Back from Botswana: Adam Smith and Dr Nicole White
Back from Botswana: Adam Smith and Dr Nicole White

On course with nature priority

TWO local wetland scientists have recently visited Botswana, Africa, to deliver presentations relating to the Clarence Valley.

Dr Nicole White from Clarence Valley Council and Adam Smith from the University of New England attended the Flood-Pulsed Wetlands International Symposium in Maun, at the edge of the world’s largest inland delta, the Okavango.

The conference hosted 200 delegates from 29 countries and included Nicole and Adam’s presentations on their PhD research projects and the Clarence Floodplain Project. The presentations included a study on water birds and wetland hydrology on the Clarence floodplain. Nicole presented her research on hydrology and water quality of the Little Broadwater at Lawrence, as well as a presentation on how the Clarence Floodplain Project strives to maintain livelihoods while restoring wetlands and watercourses.

“Almost half the presentations were about the Okavango Delta with scientists, managers, politicians and local landholders talking about different aspects of the same subject,” Adam said.

“It is a familiar story from there and from all over the world.

“Landholders are trying to make a living from the places in which they live. Scientists are researching to provide information to managers to make better decisions about the environment, and politicians are dealing with their economy in a constantly-changing world while trying to deliver better outcomes for the whole country.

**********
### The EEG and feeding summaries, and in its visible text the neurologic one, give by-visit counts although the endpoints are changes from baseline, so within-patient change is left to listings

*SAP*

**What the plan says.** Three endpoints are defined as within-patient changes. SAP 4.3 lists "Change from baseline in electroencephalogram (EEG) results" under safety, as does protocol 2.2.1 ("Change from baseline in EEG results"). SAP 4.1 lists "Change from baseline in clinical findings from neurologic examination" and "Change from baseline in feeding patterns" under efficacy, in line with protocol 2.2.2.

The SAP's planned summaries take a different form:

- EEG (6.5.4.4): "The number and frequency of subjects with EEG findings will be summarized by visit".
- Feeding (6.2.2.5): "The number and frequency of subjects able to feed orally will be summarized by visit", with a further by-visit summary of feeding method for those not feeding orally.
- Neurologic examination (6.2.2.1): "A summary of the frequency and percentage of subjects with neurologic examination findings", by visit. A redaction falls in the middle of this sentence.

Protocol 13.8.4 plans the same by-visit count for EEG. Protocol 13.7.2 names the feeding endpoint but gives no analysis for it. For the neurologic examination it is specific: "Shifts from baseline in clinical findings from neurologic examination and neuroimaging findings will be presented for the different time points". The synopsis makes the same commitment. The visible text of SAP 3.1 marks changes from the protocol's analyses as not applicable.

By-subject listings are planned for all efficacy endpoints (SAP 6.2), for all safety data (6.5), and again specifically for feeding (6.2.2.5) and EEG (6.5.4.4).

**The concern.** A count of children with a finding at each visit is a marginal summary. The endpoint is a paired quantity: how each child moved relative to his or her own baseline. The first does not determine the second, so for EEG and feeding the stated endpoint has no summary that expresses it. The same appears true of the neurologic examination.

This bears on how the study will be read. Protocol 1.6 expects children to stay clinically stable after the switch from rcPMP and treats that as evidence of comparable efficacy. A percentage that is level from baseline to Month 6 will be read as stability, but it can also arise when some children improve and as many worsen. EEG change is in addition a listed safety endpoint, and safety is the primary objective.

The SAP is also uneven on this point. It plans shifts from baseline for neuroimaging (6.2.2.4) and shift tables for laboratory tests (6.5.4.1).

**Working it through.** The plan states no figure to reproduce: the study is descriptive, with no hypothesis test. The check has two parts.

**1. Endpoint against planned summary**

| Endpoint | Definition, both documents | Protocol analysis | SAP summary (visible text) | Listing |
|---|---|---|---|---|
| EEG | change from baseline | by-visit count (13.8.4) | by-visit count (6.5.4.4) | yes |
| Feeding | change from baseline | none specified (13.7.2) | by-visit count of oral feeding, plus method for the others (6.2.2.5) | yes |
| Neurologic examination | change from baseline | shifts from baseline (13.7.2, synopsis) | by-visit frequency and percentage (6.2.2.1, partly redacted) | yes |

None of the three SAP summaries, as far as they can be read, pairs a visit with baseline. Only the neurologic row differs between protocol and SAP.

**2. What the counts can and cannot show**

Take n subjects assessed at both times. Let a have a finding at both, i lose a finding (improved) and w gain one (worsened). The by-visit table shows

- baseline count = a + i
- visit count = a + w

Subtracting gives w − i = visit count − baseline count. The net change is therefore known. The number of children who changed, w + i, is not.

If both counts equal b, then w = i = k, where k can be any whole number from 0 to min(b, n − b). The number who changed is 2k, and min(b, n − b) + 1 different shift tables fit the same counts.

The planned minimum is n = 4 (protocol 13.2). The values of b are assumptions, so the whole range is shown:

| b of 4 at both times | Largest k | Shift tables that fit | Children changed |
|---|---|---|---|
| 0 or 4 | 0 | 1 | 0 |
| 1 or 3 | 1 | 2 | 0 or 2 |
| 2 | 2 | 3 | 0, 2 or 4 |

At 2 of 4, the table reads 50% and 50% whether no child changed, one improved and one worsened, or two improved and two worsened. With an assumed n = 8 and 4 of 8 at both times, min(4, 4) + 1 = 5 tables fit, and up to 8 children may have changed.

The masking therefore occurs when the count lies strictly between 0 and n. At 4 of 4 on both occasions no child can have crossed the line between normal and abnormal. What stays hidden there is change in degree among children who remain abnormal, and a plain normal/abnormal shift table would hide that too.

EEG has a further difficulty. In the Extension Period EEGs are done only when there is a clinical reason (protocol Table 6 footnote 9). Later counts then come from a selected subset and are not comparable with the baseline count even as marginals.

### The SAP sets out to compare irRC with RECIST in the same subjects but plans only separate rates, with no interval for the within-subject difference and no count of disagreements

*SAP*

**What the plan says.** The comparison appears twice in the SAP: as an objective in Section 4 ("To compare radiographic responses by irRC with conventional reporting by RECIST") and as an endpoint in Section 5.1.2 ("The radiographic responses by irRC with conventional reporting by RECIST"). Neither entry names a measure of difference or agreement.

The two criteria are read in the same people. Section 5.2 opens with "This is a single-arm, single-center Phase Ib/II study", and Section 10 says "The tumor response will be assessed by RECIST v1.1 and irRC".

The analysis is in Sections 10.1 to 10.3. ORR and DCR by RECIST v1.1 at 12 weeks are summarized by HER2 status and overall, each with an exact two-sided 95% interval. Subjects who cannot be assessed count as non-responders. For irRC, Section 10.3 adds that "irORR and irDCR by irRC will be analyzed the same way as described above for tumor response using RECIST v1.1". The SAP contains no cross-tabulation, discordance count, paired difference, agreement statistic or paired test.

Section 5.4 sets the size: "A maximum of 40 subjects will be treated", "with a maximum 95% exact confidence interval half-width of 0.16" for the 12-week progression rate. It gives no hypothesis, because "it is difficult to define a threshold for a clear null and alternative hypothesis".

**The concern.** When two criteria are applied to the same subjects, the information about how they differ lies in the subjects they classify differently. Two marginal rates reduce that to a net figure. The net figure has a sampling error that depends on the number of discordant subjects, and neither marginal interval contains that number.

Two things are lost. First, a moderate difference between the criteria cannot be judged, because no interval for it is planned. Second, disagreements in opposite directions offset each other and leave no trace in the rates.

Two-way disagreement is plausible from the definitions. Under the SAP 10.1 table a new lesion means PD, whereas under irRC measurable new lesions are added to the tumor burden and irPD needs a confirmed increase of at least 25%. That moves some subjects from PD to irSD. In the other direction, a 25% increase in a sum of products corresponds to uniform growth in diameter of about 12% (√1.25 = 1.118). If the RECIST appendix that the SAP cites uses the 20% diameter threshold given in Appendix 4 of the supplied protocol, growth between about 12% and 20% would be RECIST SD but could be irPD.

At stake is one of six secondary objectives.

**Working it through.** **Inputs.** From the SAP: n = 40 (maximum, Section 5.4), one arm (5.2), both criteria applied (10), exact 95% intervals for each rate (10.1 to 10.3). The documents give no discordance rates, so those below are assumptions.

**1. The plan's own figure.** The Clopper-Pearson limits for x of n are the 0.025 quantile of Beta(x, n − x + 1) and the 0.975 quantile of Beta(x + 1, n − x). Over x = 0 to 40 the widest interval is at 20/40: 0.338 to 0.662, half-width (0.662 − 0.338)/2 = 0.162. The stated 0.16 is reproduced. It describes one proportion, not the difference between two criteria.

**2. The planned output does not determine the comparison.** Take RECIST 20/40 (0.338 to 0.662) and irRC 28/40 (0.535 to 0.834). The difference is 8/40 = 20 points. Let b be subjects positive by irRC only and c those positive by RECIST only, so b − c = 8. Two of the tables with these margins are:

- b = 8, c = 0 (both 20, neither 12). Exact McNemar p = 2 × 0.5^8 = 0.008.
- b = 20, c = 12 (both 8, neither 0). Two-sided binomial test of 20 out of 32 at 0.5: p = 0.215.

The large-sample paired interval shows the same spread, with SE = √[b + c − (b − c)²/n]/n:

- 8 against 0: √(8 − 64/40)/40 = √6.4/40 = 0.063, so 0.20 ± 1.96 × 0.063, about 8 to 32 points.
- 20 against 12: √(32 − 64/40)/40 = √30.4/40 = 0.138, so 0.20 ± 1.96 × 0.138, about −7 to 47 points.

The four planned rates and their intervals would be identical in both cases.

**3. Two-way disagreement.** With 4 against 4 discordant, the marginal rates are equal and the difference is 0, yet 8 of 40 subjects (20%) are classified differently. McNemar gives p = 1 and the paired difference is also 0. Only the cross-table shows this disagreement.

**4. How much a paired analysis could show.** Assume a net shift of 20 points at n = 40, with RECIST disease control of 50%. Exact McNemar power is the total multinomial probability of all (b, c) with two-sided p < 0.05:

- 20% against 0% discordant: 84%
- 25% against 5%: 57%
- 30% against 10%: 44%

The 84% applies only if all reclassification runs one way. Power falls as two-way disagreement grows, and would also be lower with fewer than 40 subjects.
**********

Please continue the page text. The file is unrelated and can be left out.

“In Botswana there are rapidly growing mining and tourist industries, while traditional farming, grazing and fishing practices are under pressure to change.

“The human population is increasing rapidly and is very young.

“The same can be said for the elephant population. At over 150,000, it is the biggest and fastest growing in Africa,” he said.

“The Okavango has been little impacted up until now but with all these pressures, projects similar to the Clarence Floodplain Project will be required there, but of course on a much bigger scale”.

Nicole said Okavango was fascinating to visit and would be an interesting place to work.

“It would be an amazing place to conduct research and implement scientific and social services,” she said.

“However, it’s not a place for the faint-hearted. First you need to guard against malaria, and then you need to be always wary of the large wildlife. While in the wetlands, hippopotamus and crocodiles are a constant threat to safety, and on the dry areas, elephants, hyenas and lions are serious concerns.”

Clarence Mayor Richie Williamson said council was proud to be associated with researchers of this calibre.

“It’s vital that council incorporates the latest science into our understanding of natural resource management of the floodplain,” he said.

“We are doing this through current research partnerships with the University of New England, DECCW, NRCMA and the CSIRO,” he said.



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